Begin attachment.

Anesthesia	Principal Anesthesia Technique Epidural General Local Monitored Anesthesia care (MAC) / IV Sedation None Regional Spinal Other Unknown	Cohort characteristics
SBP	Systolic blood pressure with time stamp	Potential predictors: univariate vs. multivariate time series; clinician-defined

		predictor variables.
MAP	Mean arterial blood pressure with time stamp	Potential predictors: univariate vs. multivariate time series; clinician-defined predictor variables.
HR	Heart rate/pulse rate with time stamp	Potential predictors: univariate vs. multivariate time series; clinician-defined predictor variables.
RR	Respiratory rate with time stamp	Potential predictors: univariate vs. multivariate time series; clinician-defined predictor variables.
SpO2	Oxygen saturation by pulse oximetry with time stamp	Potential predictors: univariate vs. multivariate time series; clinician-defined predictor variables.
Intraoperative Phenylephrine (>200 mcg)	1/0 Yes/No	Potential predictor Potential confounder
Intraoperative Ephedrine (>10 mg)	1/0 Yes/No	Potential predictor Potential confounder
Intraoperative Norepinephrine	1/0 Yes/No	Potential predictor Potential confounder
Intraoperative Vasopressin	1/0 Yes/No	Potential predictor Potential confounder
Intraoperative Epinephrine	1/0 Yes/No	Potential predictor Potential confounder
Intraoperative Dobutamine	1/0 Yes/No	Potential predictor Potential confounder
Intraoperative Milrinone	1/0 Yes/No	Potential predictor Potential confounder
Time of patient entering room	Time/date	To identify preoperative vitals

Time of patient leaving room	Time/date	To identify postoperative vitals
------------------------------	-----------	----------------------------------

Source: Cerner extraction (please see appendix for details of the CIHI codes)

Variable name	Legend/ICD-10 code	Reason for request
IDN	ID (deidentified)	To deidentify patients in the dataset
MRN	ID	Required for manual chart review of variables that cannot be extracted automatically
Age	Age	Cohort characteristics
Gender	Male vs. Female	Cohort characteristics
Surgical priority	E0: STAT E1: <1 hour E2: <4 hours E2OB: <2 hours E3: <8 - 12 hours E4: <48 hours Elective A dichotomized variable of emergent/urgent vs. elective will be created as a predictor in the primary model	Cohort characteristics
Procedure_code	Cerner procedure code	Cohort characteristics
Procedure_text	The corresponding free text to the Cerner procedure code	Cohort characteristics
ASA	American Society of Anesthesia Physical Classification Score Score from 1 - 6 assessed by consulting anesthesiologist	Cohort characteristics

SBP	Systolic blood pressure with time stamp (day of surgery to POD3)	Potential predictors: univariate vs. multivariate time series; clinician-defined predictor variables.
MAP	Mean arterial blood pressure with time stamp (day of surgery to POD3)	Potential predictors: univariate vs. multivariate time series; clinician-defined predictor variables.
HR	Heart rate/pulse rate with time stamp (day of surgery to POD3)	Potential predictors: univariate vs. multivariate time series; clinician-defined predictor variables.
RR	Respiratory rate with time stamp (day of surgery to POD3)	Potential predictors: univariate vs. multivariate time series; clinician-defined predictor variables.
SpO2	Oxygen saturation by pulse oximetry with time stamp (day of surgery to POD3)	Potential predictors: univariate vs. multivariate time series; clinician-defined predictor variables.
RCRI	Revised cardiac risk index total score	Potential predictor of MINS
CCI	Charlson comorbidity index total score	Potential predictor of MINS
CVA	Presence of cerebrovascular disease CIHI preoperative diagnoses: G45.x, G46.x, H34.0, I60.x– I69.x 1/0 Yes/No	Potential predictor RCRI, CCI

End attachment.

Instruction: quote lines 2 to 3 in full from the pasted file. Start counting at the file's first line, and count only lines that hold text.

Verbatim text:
SBP	Systolic blood pressure with time stamp	Potential predictors: univariate vs. multivariate time series; clinician-defined

		predictor variables.